When I was first drawn to the subject of the Neo-Impressionist portrait over twenty-five years ago, I soon realized that part of the appeal was due to the wonderful complexity of the theme. Robert Herbert’s ground-breaking exhibition at the Solomon R. Guggenheim Museum in 1968 first examined the entire range of Neo-Impressionism; since that time, numerous marvelous shows have looked at a variety of aspects of the movement: Christophe Duvivier’s Georges Seurat et le Néo-impresssionnisme, 1865–1905 (2002); Vivien Greene’s Divisionism, Neo-Impressionism: Arcadia and Anarchy (2007); Marina Ferretti’s exhibitions Le Néo-Impressionnisme; De Seurat à Paul Klee (2005), and Radiance: The Neo-Impressionists (2012). Other recent analyses of Neo-Impressionism have examined the movement in terms of its idyllic and utopian landscapes; its political and social commentary; color theory and other scientific advances of the day; its link to modernism through its high degree of abstraction; and its rapprochement with symbolism and art nouveau. Some few portraits were included in Robert Herbert’s exhibition and catalogue, but they were not studied cohesively as a group. And among Marina Ferretti’s thematic topics in her 2005 exhibition were “interior-exterior” and “pose,” which together accounted for thirteen Neo-Impressionist portraits… but the subject of Neo-Impressionist portraiture clearly needed a more thorough investigation and assessment. The Neo-Impressionist Portrait, 1886–1904, the book I have just co-authored with Ellen Wardwell Lee, and the accompanying traveling exhibition are the result of many years of research, and are the first full-blown treatments of the subject of Neo-Impressionist portraiture.1
The Neo-Impressionist Portrait, 1886–1904 features a roster of selected and major Neo-Impressionist portraits executed in oil. A quick glance at the list of works included is likely to prompt the question, Just what constitutes a portrait? The majority of portraits in the book would be recognized easily as depicting a specific individual, such as Georges Lemmen’s Mademoiselle L. (Portrait of the Artist’s sister) and Théo van Rysselberghe’s Portrait of Emile Verhaeren, and need no further explanation. Other works may seem, at first, to stretch the definition of traditional portraiture, such as Maximilien Luce’s Morning Interior, 1890 and Le Café, 1892 which clearly combine genre painting with portraiture—that is, they are images of known individuals. On the other hand, we include Paul Signac’s Woman Arranging Her Hair, Opus 227, a likeness of his future wife, Berthe Roblès, who is seen from the back but whose schematic features are reflected in a mirror; and Lucien Pissarro’s Interior of the Studio, 1887, a painting of his brother Georges in the atelier of their father, Camille. This work is practically a family portrait—with the hovering, implied (though not depicted) presence of the pater familias, conveyed through his hat on the wall, his ceramic planter, and the entire scene set in his atelier in the family home in Eragny. Also included in the exhibition is the stunning drawing by Georges Lemmen of Loïe Fuller dancing. We just barely see the head of the dancer emerge from her voluminous veils. One might say this is a portrait of the dance itself, captured as Fuller appears to defy gravity.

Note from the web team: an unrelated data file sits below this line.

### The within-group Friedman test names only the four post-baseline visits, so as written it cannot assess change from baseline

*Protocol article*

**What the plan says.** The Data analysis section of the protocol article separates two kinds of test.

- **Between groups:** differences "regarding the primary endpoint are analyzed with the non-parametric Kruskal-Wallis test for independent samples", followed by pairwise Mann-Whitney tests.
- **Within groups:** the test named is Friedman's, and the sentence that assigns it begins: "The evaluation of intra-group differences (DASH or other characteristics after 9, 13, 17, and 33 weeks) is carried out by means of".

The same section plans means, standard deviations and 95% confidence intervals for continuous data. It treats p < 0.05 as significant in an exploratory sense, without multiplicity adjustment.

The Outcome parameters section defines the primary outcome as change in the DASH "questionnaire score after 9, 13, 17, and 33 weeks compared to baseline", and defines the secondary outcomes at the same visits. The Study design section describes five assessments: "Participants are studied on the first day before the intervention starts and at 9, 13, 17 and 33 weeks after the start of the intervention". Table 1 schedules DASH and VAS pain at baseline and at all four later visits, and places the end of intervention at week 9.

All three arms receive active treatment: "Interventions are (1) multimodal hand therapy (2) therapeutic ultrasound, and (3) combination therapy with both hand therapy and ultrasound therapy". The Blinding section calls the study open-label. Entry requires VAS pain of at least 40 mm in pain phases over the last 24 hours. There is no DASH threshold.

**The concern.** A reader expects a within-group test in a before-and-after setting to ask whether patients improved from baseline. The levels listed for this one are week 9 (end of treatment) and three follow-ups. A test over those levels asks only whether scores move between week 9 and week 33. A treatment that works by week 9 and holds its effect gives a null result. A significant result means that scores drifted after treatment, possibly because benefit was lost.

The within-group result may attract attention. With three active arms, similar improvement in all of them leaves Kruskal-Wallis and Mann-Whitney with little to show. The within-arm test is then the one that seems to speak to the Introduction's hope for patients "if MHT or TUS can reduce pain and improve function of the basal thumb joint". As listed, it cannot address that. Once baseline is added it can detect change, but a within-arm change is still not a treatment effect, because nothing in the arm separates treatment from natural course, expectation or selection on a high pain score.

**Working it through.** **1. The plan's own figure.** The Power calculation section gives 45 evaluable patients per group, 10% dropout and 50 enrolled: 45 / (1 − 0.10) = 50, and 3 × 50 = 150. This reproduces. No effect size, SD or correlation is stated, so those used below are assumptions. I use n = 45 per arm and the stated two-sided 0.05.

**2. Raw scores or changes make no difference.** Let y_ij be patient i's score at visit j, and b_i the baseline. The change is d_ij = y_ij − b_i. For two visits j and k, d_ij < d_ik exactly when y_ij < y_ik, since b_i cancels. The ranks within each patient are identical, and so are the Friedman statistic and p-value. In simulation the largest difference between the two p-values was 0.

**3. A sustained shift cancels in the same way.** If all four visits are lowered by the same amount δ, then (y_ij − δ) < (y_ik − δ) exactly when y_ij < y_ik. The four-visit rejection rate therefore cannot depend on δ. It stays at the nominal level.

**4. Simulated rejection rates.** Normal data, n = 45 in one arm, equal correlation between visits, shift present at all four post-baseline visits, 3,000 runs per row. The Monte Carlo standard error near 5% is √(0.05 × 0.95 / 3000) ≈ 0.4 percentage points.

The bulk of the portraits included in our book were executed by Belgian artists such as Lemmen, Henry Van de Velde and Van Rysselberghe, and have not historically received the degree of attention that portraits by their French contemporaries have. Have these portraits largely been overlooked because of the hegemony of French painting in the nineteenth century, we wondered? When I began studying Belgian nineteenth-century painting and sculpture, my subject of study was seen as an anomaly; I was even asked, “Why would you, especially as an American, be studying Belgian art instead of French art?” In a related vein, because of the high standing of portraiture within the hierarchy of the French academy, does the topic seem tainted with conservative associations, and therefore become somehow less appealing? Does the Neo-Impressionist manner itself, so suited to capturing the light in marinescapes and landscapes, and its concomitant reductivist and abstract qualities, seem more applicable to these works than to portraits? We invite you to study the works in this book and decide for yourselves. Or come to the Indianapolis Museum of Art this summer to see these engaging and provocative works in person!
 In Brussels, the exhibition is titled, To the Point: Le portrait néo-impressionniste, 1886–1904 and is on view at the ING Cultural Centre from February 19 until May 18, 2014. At the Indianapolis Museum of Art, the exhibition’s title becomes Face to Face: The Neo-Impressionist Portrait, 1886–1904 and will be on view from June 15 until September 7, 2014.
Jane Block is Turyn Professor and Head of the Ricker Library of Architecture and Art at the University of Illinois at Urbana-Champaign.